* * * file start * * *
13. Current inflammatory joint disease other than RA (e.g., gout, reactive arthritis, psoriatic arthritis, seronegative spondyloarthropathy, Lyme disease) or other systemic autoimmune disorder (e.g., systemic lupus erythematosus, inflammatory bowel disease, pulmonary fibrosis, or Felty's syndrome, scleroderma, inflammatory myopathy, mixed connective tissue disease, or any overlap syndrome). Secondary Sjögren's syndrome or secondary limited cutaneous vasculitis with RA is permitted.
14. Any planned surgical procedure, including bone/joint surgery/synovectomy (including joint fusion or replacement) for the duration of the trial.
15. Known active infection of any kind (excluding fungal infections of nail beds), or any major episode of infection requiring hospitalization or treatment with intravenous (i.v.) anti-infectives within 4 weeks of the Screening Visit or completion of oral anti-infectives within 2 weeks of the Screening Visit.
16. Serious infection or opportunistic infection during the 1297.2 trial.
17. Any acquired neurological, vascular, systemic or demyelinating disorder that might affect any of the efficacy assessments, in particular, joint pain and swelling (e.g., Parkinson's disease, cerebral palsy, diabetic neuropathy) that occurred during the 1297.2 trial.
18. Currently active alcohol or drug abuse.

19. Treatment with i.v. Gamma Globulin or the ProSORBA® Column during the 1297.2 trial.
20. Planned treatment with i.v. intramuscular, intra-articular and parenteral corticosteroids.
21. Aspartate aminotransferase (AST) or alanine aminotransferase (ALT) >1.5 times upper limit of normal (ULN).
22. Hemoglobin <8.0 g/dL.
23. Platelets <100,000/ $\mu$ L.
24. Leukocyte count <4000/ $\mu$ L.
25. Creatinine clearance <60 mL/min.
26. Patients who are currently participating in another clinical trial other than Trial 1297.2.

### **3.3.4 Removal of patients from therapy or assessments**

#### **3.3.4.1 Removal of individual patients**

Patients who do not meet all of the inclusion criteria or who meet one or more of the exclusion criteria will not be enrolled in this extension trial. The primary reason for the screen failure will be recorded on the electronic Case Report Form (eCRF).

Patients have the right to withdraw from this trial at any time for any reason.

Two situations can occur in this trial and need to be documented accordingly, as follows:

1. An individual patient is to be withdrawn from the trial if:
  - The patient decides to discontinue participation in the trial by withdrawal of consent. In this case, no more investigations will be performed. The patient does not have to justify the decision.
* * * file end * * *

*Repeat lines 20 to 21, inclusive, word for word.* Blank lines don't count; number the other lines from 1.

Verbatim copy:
1. An individual patient is to be withdrawn from the trial if:
  - The patient decides to discontinue participation in the trial by withdrawal of consent. In this case, no more investigations will be performed. The patient does not have to justify the decision.